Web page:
Woodside Petroleum (WES) says its corporate strategy is progressing and overseas growth is on the cards, after posting a slump in full-year profit.
For the twelve months to December 31, the miner booked a net profit of $1.75 billion, down 41.4% from the previous year which was inflated by revenue from its Browse stake sale.
The result was also hit by a higher proportion of lower priced gas and $US387 million in impairment charges against some mature oil assets, Woodside chief executive Peter Coleman said.
But the profit, which fell largely in line with analyst expectations, was still the second-largest in the miner's history.
Meanwhile, revenue from ordinary activities also fell, by 6.6% in the year to $5.93 billion.
The miner will pay a final dividend of $US1.03 on March 26, to shareholders on the record at February 28. The dividend, which brings total distributions for the year to $US2.49, up from $US1.30 in the previous year, will be fully franked for Australian tax purposes.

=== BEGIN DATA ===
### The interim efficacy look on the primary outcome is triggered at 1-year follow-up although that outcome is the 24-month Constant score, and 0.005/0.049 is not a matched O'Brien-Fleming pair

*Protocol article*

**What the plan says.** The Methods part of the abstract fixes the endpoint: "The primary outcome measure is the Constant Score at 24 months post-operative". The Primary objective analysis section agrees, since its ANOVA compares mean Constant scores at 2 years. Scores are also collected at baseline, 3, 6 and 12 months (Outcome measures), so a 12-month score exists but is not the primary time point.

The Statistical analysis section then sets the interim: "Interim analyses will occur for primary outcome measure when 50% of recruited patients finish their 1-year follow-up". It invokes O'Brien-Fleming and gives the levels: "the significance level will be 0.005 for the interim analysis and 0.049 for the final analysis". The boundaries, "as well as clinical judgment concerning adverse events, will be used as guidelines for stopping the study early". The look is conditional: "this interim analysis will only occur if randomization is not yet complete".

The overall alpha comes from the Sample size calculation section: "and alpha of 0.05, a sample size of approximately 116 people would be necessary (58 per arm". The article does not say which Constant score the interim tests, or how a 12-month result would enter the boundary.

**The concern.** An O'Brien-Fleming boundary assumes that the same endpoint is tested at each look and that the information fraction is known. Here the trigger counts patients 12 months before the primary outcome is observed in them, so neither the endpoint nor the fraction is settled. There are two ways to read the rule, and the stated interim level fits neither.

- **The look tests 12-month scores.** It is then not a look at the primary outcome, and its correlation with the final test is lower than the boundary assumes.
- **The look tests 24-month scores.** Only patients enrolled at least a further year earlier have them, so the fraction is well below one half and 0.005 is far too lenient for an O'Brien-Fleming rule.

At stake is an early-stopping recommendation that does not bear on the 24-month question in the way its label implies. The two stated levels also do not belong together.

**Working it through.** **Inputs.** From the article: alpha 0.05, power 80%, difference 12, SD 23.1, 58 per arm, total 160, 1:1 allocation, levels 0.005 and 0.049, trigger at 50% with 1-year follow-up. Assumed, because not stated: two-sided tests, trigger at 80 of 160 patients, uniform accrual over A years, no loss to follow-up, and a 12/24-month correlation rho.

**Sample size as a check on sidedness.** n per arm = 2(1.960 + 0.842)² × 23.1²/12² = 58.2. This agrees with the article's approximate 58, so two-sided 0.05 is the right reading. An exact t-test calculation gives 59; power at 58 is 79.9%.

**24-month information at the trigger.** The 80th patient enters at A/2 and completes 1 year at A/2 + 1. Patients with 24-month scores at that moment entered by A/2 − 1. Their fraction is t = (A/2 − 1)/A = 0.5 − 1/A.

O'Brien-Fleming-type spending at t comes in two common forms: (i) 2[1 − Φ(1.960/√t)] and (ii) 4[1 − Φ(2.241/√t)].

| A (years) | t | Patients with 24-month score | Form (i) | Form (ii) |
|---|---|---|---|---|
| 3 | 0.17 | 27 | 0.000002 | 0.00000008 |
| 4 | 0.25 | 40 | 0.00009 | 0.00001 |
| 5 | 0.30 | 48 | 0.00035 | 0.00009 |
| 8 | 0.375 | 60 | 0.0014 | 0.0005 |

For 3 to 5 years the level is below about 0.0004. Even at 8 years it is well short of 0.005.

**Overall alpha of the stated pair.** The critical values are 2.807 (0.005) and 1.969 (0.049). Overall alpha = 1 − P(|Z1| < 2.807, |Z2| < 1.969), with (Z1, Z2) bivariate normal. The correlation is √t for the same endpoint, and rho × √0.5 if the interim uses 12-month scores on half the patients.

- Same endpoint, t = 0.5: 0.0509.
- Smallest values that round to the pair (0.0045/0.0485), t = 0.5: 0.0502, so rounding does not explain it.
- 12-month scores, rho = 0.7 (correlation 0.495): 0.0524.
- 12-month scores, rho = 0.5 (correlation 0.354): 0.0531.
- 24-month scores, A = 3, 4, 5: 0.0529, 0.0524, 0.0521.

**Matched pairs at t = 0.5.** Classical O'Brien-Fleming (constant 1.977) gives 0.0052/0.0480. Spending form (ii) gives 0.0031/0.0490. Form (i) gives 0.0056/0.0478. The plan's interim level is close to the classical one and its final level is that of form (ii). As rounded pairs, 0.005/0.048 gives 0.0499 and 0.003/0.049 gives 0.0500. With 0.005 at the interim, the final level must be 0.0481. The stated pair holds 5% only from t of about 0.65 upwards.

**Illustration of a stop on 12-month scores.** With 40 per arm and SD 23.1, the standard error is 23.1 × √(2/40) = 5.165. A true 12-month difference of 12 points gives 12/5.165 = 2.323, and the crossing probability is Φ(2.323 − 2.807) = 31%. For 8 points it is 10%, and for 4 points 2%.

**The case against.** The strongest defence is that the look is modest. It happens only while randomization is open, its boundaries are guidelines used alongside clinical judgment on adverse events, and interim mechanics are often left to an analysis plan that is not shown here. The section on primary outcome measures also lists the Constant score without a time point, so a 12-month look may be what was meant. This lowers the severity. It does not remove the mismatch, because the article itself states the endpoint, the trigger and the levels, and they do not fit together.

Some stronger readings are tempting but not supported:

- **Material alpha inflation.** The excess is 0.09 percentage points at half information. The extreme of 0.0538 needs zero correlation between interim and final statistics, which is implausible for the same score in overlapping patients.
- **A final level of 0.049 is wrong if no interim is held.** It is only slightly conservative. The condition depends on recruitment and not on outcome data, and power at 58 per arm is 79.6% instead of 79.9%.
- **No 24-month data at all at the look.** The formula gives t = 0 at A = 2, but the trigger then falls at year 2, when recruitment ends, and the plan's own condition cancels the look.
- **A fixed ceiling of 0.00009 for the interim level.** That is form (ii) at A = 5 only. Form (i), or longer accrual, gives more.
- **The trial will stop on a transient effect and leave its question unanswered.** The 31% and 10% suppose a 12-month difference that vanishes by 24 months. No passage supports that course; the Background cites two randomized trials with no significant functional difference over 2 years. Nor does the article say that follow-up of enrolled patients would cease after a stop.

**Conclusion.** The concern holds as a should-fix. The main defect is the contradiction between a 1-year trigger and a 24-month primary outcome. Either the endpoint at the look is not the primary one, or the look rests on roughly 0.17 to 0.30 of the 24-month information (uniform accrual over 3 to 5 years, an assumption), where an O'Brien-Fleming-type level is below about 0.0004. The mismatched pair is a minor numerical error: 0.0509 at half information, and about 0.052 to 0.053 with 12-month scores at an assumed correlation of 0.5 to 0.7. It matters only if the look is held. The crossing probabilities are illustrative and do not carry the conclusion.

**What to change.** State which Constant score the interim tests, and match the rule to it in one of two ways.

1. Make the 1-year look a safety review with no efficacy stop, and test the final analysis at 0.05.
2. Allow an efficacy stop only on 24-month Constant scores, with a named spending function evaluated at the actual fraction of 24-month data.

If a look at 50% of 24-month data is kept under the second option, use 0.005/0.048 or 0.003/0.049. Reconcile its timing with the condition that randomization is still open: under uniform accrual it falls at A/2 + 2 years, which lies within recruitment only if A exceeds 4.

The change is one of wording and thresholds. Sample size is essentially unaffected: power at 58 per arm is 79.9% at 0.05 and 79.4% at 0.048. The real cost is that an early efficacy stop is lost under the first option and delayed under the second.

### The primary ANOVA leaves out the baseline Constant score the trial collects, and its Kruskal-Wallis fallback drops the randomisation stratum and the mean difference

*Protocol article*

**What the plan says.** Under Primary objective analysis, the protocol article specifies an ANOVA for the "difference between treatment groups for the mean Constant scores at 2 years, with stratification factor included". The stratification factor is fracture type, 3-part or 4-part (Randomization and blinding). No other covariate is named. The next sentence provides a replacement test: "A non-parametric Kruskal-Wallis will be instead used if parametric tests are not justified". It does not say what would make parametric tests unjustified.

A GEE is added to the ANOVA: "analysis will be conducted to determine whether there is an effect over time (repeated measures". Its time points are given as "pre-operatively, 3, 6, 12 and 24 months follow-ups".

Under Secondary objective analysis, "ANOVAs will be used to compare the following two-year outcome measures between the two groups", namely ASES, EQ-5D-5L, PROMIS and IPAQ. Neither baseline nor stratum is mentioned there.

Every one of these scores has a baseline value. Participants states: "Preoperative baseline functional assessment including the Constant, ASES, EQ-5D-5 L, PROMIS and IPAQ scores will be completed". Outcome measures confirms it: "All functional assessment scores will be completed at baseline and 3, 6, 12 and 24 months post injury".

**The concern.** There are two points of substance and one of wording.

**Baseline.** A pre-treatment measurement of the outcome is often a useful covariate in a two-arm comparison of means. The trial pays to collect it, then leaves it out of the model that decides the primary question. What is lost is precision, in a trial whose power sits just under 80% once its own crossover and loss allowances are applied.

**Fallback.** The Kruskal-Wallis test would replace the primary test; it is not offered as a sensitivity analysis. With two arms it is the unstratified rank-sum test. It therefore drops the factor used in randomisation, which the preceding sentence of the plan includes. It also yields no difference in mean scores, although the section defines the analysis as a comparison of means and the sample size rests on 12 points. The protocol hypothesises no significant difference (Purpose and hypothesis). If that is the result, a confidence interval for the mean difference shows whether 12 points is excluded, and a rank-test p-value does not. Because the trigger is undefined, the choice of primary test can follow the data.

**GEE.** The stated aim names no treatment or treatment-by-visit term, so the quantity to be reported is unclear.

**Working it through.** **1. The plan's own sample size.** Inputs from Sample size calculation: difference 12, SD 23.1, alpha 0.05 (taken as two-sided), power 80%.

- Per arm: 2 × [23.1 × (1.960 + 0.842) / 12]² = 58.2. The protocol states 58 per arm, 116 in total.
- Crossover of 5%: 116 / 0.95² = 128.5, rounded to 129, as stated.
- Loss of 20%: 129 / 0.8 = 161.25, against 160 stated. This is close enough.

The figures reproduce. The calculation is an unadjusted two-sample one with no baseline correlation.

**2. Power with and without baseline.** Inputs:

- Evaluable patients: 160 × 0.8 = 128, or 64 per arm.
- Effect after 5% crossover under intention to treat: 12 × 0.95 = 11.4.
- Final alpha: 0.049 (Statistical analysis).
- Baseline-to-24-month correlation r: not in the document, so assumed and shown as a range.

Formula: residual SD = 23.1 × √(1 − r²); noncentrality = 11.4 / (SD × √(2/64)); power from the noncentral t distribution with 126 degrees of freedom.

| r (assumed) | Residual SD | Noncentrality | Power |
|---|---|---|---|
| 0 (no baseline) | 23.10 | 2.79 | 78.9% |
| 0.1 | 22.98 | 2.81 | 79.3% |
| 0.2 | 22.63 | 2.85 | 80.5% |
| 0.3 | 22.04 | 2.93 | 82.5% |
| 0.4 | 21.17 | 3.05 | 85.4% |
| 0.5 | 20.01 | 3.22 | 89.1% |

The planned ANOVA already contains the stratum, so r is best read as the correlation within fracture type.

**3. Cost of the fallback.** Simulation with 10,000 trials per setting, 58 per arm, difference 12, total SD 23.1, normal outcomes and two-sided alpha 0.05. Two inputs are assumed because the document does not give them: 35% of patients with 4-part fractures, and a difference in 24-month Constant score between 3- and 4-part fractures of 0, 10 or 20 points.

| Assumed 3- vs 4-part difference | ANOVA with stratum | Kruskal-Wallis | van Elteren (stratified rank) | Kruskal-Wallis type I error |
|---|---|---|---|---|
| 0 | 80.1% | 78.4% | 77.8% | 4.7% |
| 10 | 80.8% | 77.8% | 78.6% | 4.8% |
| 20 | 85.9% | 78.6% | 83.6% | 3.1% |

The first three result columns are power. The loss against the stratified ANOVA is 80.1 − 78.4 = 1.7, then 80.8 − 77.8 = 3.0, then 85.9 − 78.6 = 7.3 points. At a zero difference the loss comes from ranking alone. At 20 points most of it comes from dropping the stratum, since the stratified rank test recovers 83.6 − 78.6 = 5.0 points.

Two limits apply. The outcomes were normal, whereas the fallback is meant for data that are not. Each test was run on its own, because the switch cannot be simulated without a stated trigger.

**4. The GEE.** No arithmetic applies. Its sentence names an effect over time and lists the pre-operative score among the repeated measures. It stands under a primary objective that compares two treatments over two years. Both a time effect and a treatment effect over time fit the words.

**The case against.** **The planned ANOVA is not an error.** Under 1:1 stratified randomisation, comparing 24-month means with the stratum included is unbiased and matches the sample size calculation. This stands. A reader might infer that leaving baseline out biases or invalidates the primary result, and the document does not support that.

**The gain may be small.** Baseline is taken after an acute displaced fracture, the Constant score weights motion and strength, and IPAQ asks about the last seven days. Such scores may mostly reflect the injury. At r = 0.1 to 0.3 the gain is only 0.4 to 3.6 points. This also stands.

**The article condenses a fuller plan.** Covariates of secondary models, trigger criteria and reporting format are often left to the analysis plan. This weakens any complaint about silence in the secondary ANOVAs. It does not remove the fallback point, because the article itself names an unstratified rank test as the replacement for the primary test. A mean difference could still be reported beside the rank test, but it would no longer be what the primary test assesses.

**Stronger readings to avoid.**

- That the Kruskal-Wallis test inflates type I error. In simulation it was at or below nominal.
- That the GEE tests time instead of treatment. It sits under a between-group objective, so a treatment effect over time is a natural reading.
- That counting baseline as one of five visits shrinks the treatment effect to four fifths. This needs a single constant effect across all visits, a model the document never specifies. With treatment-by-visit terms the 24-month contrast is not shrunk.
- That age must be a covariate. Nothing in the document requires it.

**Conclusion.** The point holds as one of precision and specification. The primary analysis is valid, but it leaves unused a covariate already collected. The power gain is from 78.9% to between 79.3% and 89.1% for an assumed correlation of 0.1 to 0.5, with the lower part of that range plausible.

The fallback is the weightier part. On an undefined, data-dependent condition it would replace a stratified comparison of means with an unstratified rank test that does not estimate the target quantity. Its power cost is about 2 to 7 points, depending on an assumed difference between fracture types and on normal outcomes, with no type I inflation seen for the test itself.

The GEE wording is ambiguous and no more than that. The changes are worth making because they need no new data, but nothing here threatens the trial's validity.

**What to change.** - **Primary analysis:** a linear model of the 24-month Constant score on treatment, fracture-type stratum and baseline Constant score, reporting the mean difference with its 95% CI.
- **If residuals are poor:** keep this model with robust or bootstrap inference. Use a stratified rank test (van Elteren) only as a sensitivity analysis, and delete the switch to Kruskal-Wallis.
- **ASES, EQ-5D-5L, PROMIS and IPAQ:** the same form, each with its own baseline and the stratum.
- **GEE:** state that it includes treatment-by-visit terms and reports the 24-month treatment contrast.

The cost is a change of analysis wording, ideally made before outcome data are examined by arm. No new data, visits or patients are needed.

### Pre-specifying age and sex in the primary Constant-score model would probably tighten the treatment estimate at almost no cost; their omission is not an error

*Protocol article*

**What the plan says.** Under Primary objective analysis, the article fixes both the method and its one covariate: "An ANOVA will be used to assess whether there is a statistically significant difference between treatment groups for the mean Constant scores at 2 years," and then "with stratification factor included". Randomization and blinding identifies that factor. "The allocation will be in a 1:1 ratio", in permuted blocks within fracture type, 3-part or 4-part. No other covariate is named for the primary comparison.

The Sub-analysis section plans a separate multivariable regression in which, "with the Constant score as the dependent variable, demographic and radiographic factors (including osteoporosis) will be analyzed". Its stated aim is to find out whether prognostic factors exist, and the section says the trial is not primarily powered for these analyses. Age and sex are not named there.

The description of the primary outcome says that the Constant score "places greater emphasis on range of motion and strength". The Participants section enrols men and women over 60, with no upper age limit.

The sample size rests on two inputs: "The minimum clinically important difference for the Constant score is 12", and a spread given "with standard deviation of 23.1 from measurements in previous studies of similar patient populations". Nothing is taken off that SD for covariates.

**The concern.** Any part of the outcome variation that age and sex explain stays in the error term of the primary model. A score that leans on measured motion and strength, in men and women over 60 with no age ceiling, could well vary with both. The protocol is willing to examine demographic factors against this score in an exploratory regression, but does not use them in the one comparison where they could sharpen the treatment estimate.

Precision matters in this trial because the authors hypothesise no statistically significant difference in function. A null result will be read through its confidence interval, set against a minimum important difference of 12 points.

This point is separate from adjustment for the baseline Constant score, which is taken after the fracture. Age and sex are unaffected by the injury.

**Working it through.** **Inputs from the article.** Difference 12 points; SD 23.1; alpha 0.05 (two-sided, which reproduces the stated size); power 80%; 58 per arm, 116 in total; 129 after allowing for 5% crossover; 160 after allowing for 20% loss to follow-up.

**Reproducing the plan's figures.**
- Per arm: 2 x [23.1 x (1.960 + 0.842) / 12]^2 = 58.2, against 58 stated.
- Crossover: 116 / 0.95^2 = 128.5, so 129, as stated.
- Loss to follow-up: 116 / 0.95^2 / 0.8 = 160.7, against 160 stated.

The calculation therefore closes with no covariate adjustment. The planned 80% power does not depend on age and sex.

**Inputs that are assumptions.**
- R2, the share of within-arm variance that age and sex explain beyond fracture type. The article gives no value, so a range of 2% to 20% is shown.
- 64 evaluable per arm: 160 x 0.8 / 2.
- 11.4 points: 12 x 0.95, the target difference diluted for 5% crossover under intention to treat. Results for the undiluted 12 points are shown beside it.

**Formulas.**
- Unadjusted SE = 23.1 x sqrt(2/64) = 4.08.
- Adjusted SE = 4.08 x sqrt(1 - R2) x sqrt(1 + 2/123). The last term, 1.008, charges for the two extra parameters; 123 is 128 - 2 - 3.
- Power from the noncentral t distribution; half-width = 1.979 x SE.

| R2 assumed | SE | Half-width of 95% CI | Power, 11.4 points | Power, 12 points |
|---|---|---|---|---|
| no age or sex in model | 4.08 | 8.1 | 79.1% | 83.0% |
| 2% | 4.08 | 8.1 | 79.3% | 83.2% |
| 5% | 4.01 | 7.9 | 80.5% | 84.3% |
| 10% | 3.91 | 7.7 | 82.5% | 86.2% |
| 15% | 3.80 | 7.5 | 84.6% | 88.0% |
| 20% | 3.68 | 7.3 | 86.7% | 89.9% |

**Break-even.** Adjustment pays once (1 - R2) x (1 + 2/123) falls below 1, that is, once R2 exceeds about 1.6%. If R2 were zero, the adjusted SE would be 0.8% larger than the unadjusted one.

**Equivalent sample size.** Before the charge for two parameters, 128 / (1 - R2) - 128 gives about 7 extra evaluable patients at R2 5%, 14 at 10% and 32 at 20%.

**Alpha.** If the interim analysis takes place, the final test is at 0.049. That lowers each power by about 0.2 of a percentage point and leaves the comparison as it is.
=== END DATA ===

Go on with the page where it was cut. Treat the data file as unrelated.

A strong dividend had been flagged last month when the company revealed it would collect a $US200 million to $US250 million petroleum resource rent tax benefit and had enjoyed a surge in revenue due to price rises at its Pluto LNG project in Western Australia.
Meanwhile, Woodside reaffirmed production guidance of 86-93 MMboe for 2014.
"Growth opportunities in Ireland, Myanmar, New Zealand, Canada and Israel demonstrate a clear link between our capabilities and future value," Mr Coleman said.
At the same time, it has reduced investment expenditure by 52% to $US851 million which, it said, demonstrated a rigorous approach to capital management.
Net debt was down 20% to $US1.54 billion, with gearing - a measure of equity-capital to borrowings - a low 9.0%, down from 11%.
Woodside had generated free cash flow in 2013 of $US2.27 billion and $5.91 billion in the last two years.
"This has enabled us to pay back debt and reward our shareholders through increased dividends," Mr Coleman said.
Importantly, it also provides the financial base for our next phase of growth."